Australian Air Strikes Over Syria will Increase Misery & Dislocation of Innocent Civilians

Catholic Communications, Sydney Archdiocese,
8 Sep 2015

Father Claude Mostowik msc President of Pax Christi Australia

The Australian branch of the Catholic global peace movement, Pax Christi has called on the Government to give much-needed financial aid and support to programs providing food and medical supplies to civilians in Syria instead of extending Australia's air war against the Islamic State into Syria. Pax Christi also wants the Australian Government to contact those who are working on non-violent solutions for a free, democratic and secular society in Syria.

But above all, delegates at Pax Christi's biennial conference in Melbourne last week, have called on Australia to open its doors and its heart to many more refugees from Syria and the Middle East.

Pax Christi's calls for Australia to accept thousands of the desperate Syrian refugees now pouring into Europe or living hand to mouth in refugee camps in Turkey and Jordan have joined those of the Archbishop of Sydney, the Most Rev Anthony Fisher OP, the Jesuit Refugee Service, the Refugee Council of Australia, church groups from a wide range of Christian denominations, and leaders of other faiths.

State and Federal politicians from both the Coalition and Opposition have also called for an increase in Australia's humanitarian refugee quota which accepts 13,500 for resettlement each year.

"This is the biggest humanitarian refugee crisis the world has seen since World War II," says the President of Pax Christi Australia, Father Claude Mostowik msc. "But it is not a European crisis. This is a global issue and Australia as one of the world's wealthiest countries must act. These people need immediate help and they need it now."

Last night candlelight vigils were held by thousands of Australians in Sydney, Melbourne and other capital cities calling on the Government to accept thousands more refugees from war torn Syria. Many ordinary men and women across the country have mobilised in a bid to help Syria's refugees after seeing the terrible and heartbreaking photograph of three-year-old Ayan Kurdi, the Syrian child whose small body was washed up on a Turkish beach.

Expanding bombing of IS targets in Syria will lead to more deaths, more refugees and more misery warns Pax Christi

From the Kurdish north of Syria, the toddler along with his-five year old brother and mother drowned at sea in their bid to find safety and a future.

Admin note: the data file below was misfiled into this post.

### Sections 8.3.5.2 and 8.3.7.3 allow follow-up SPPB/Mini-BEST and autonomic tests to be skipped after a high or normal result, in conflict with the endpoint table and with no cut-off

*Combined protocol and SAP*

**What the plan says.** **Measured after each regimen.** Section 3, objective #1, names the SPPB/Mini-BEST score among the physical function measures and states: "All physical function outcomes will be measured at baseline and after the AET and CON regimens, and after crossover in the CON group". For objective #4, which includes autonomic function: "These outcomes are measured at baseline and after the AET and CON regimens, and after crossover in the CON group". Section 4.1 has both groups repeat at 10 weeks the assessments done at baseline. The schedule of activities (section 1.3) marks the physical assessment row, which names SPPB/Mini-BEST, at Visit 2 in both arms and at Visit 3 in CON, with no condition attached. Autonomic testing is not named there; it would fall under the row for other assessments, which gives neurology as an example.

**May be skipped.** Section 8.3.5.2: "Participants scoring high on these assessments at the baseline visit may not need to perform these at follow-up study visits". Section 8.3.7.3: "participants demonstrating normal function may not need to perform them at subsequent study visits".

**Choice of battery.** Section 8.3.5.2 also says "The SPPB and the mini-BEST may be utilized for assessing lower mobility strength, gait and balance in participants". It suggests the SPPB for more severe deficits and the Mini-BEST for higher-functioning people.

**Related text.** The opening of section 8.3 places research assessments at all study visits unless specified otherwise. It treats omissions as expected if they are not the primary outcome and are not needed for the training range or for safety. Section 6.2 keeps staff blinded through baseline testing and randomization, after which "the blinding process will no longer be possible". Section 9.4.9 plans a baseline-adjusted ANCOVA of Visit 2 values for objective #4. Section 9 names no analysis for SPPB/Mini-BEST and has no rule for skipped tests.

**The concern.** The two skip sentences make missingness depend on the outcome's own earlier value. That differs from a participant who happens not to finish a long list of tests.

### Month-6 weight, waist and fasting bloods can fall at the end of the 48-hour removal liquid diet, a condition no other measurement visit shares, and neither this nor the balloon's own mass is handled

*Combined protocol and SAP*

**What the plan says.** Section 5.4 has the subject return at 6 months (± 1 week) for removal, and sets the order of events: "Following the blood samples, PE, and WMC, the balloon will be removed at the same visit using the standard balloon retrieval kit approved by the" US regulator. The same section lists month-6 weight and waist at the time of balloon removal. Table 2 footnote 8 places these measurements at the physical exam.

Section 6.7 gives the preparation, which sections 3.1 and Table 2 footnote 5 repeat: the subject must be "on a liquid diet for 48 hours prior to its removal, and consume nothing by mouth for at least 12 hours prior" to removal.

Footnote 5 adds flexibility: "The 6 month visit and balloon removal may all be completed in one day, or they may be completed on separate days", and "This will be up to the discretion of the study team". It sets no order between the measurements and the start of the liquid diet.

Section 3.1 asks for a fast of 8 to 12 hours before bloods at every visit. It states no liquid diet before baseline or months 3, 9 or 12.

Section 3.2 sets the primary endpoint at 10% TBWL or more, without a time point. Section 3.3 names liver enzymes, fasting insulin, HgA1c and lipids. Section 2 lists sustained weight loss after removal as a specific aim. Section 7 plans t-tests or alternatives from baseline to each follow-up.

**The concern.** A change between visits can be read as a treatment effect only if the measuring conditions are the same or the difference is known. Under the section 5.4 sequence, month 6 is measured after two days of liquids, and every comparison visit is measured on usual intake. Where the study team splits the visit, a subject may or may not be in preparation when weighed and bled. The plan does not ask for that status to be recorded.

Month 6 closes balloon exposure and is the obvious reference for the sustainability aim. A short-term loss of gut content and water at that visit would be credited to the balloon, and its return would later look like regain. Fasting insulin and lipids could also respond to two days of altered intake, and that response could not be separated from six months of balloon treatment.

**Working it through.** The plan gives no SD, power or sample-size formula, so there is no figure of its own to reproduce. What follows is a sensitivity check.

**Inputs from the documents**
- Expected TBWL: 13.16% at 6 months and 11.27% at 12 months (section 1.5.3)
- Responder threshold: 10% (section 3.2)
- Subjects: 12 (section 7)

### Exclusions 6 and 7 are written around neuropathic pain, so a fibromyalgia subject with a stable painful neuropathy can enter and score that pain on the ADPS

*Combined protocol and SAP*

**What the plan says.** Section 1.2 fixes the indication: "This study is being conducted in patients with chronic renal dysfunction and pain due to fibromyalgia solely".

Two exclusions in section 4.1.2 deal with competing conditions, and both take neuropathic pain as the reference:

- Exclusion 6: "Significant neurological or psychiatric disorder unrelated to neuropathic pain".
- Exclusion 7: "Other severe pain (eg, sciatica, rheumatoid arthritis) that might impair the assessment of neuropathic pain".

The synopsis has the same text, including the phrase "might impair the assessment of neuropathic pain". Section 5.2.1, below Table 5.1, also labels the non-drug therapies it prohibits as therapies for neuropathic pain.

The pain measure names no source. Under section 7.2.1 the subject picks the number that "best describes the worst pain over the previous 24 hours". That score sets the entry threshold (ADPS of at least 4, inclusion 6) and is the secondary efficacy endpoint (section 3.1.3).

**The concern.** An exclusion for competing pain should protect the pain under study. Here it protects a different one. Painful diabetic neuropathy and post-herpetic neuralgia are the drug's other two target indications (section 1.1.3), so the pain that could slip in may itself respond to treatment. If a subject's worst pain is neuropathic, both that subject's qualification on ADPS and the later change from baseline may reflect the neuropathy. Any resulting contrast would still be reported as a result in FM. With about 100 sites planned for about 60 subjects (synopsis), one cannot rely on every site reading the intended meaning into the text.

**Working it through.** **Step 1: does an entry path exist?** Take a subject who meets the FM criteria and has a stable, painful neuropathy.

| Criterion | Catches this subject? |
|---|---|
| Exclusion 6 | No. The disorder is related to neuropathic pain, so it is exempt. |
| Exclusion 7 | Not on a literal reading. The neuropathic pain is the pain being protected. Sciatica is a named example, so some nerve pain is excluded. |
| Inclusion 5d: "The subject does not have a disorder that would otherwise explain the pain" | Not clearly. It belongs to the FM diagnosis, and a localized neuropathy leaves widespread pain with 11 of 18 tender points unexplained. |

The photography of the child's tiny body at the water's edge has become an iconic symbol of the Syrian tragedy and plight of the hundreds of thousands of Syrian refugees.

"But unless we act immediately and actually do something to help these people, the disturbing image of the drowned child simply becomes 'emotional voyeurism,'" Fr Mostowik says.

Pax Christi has also voiced its strong opposition to the Australian Government's reported intention to bomb Islamic State targets within Syria.

"Any bombing in Syria by Australia will only add to the terrible death toll and lead to further suffering and dislocation of innocent people," warns Fr Mostowik.

"The result of further intervention by Australia in Syria, will not only be an increase in the flood of desperate refugees leaving their homeland in search of safety, but will also make Australia less safe while doing nothing to help solve the conflicts in Syria, Iran or the Middle East," he says.

"Rather than 'Stop the Boats' our mantra should be 'Stop the Bombing," he says.

Fr Mostowik believes a decision by the Australian Government to extend air strikes and RAAF bombing missions into Syria will lead to more deaths on the ground, more destruction and lead to many thousands more terrified Syrians forced to flee their homeland.

In response to an official request from the United States, the Prime Minister Tony Abbott and Defence Minister Kevin Andrews have signalled that they are likely to agree to the request and will allow the six RAAF Hornet bombers currently carrying out airstrikes against Islamic State targets in Iraq, to expand their mission and carry out bombing missions on IS targets in Syria as well.

Islamic State jihadists continue to terrorise Syria's Christians, destroying entire villages, burning churches and committing atrocities

The Australian Government however has no plans to increase Hornet aircraft and personnel in the region from the current six RAAF aircraft involved in Iraq air strikes. For this reason many believe the airstrikes by Australia in Syria will do little to stop IS and its bloody rampage across the region.

"But in all probability the bombing missions will add to the already terrible death toll in Syria and to further suffering and dislocation of innocent men, women and children," Fr Mostowik says.

In an unanimous resolution at the Pax Christi's conference, which was attended by delegates from across Australia and New Zealand, there were urgent calls for the Government to halt its reported intention to expand Australia's bombing mission in Iraq to include Syria.

Pax Christi has also warned that an expansion into Syria by Australian strike bombers could lead to an increased sense of victimhood that will appeal to many idealistic young people in Australia to support Islamic State and join its ruthless militias.